(HealthDay News) — For adults, frequent sauna bathing is associated with reduced risk of future stroke, according to a study published online May 2 in Neurology.
Setor K. Kunutsor, Ph.D., from the University of Bristol in the United Kingdom, and colleagues examined the correlation between frequency of sauna bathing and risk of future stroke among 1,628 men and women aged 53 to 74 years. Sauna bathing frequency was categorized as one, two to three, and four to seven sessions per week.
The researchers found that there were 155 incident stroke events during a median follow-up of 14.9 years. The age- and sex-adjusted hazard ratio for stroke was 0.39 for participants with four to seven sauna sessions per week compared with those who had one sauna bathing session per week. The hazard ratio was 0.39 after further adjustment for established cardiovascular risk factors and other potential confounders and persisted at 0.38 after additional adjustment for physical activity and socioeconomic status. The correlation was not modified by age, sex, or other clinical characteristics. A similar correlation was seen for ischemic stroke, but the correlation was modest for hemorrhagic stroke, possibly because of the low event rate (34 events).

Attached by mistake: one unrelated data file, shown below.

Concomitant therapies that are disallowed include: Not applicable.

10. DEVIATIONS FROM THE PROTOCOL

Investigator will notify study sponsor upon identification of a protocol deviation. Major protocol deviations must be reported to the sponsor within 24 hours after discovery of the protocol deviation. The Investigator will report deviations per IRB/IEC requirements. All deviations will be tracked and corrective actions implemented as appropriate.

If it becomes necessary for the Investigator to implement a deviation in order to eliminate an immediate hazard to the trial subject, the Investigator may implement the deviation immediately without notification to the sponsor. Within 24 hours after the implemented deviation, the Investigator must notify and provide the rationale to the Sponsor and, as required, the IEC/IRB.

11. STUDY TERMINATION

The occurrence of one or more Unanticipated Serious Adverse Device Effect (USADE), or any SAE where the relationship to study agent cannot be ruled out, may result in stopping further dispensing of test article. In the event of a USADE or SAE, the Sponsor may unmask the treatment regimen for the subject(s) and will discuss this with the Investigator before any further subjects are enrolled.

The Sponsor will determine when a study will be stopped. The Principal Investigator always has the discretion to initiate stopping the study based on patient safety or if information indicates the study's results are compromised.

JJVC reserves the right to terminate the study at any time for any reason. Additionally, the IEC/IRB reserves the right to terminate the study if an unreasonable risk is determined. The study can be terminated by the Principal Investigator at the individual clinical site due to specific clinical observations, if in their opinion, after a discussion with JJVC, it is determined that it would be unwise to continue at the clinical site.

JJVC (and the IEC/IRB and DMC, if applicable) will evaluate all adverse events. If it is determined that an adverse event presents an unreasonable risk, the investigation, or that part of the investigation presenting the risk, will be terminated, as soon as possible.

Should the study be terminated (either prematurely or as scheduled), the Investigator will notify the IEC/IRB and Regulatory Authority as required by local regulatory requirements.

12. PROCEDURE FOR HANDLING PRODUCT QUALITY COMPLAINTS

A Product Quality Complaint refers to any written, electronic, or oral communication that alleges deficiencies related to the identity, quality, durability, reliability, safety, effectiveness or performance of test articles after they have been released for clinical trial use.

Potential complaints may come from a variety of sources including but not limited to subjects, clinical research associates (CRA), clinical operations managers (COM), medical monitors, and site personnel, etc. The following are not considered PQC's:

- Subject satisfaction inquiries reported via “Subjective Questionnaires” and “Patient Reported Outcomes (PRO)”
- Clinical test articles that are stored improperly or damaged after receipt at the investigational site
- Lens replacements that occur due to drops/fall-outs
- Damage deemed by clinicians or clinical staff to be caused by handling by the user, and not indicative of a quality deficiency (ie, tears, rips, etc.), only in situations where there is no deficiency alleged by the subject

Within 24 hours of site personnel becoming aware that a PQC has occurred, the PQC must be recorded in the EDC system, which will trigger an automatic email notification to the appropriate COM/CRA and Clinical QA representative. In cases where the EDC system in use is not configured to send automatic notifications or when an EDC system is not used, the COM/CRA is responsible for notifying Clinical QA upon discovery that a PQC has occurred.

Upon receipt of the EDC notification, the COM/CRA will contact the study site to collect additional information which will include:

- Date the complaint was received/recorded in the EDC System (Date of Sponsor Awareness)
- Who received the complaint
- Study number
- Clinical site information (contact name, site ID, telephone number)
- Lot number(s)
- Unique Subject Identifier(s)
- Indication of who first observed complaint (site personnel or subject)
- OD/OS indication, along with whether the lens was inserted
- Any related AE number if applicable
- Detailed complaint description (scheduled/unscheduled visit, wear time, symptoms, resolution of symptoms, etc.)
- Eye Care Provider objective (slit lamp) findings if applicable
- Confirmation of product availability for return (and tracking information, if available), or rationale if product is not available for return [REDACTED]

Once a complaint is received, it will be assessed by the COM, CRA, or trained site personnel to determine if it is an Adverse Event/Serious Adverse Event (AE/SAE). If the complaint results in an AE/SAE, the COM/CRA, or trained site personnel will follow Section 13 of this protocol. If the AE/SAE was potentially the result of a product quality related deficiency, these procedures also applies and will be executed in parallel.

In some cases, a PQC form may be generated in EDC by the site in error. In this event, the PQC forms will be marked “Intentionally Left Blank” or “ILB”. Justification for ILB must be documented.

“This long-term follow-up study shows that middle-aged to elderly men and women who take frequent sauna baths have a substantially reduced risk of new-onset stroke,” the authors write.